Pancreatic cancer is relentless: Nearly all of the 30,000 Americans diagnosed annually with the disease die within 12 months. The early symptoms, back pain and indigestion, are so vague that most patients have no idea that they have cancer. By the time it's detected, the disease has usually spread to the point that it is untreatable.
But what if a simple blood test could alert doctors to pancreatic cancer early enough to treat it? Such a test does not exist, but University of Nebraska researcher Michael Hollingsworth thinks he has a solid lead. He has found that the disease increases levels of proteins called mucins.
"That may be a warning signal that you have a developing case of pancreatic cancer," says Hollings- worth, who is measuring mucins in the lab to test his theory.
Hollingsworth is part of a new trend in the fight against cancer: the search for "biomarkers," specific molecules - usually proteins or genetic material - that offer early warning signs of disease. Rather than looking for ways to attack cancer once it's established, biomarker researchers want to catch it when it is more susceptible to treatment.
"We know that cancer takes years to form," says Johns Hopkins University cancer specialist Dr. David Sidransky, a leading biomarker researcher. "We want to treat the tumors before they're cancer."
Sidransky and his team are trying to find biomarkers for cancers of the bladder, kidney, prostate, lung and esophagus.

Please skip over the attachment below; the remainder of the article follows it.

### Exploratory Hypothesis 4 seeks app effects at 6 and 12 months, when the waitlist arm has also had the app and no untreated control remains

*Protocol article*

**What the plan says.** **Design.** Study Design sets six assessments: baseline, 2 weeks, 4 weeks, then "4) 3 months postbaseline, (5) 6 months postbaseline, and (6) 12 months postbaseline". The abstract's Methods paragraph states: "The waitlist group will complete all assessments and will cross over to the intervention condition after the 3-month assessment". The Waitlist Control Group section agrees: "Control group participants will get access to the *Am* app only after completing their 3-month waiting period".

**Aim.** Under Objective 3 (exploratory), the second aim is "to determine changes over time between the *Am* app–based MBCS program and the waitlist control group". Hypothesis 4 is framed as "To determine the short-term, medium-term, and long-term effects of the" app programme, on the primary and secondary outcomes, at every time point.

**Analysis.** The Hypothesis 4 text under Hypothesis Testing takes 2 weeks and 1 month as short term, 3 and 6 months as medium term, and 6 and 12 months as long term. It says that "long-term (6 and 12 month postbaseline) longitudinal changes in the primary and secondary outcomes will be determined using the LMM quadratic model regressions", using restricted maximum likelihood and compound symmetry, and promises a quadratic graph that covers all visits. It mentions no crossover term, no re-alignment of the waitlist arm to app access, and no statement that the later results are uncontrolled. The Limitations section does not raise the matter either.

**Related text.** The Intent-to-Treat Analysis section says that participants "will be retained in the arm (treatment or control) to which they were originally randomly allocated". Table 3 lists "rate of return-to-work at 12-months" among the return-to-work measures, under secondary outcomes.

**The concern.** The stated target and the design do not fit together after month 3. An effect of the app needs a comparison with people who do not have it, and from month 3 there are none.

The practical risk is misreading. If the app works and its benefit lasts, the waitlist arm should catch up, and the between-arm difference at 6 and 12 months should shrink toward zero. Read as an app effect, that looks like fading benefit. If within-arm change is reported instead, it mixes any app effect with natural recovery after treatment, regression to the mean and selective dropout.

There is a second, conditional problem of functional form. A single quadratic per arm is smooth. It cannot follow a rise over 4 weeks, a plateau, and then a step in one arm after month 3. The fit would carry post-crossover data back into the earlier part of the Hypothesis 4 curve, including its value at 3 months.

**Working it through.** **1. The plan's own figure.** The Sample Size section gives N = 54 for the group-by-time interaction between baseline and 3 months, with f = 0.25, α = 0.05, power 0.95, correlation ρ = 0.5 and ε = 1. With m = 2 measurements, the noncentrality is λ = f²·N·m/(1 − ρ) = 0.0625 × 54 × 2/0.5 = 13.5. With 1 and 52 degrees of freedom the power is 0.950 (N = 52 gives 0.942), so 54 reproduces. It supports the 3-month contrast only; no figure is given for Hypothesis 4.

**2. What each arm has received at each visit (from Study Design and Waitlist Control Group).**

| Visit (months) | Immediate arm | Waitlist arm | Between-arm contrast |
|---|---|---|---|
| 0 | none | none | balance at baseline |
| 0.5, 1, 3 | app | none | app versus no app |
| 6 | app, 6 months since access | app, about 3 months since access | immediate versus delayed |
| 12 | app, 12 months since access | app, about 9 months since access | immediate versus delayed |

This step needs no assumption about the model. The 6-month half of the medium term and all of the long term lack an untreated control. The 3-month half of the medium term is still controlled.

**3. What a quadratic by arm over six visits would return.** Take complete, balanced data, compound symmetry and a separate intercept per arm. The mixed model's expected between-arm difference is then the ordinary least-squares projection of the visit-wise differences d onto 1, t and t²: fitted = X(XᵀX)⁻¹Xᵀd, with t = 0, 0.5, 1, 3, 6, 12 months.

The new approach is increasingly popular: All the major pharmaceutical makers and many smaller biotech companies are looking for cancer biomarkers, and the National Cancer Institute has started a $32 million program to encourage biomarker research.
"It's a hot area," says Dr. Pierre Massion, a biomarker researcher at Vanderbilt University in Nashville, Tenn. "People realize that trying to treat advanced cancer is very hard."
Massion is trying to find biomarkers for lung cancer, which kills about 160,000 people a year in the United States. In 80 percent of those patients, the disease is discovered too late to surgically remove the tumors - the cancer has spread to lymph nodes and other organs.
Like many researchers, Massion is looking for clues among the tens of thousands of proteins that travel in the bloodstream. When cancer appears, it can raise or lower levels of some of these molecules, offering a potential early clue.
With the advent of technology that enables scientists to analyze thousands of proteins at a time, finding these telltale molecules has become easier in recent years. Using a technique called mass spectrometry, which sorts proteins by weight, researchers can determine with relative ease how various cancers affect the levels of hundreds or thousands of proteins.
Other technologies are also proving useful: For example, techniques developed for the Human Genome Project enable scientists to examine thousands of genes for possible links to cancer.
The biomarker concept is not new. Doctors have used the approach for decades, but most current biomarkers have serious flaws. Some do not detect cancer until too late, while others are not accurate enough, showing positive in patients without cancer, or worse, negative in those who are sick.
The best-known biomarker is prostate-specific antigen, or PSA, widely used to test for prostate cancer. Most doctors say the test can be helpful, but it is often confusing and inexact.
Though a high PSA level can indicate prostate cancer, only about 25 percent of men with high PSA levels have the disease. At the same time, a low PSA level does not guarantee health - 15 percent of men with low levels turn out to have the disease.
Hopkins pathologist Robert H. Getzenberg hopes to make the PSA test obsolete. For the past 10 years, he has studied a protein called early prostate cancer antigen (EPCA). In a small study published last year, he found that the protein predicted prostate cancer with 90 percent accuracy; that is, nine out of 10 men with increased EPCA levels in their blood went on to develop the disease.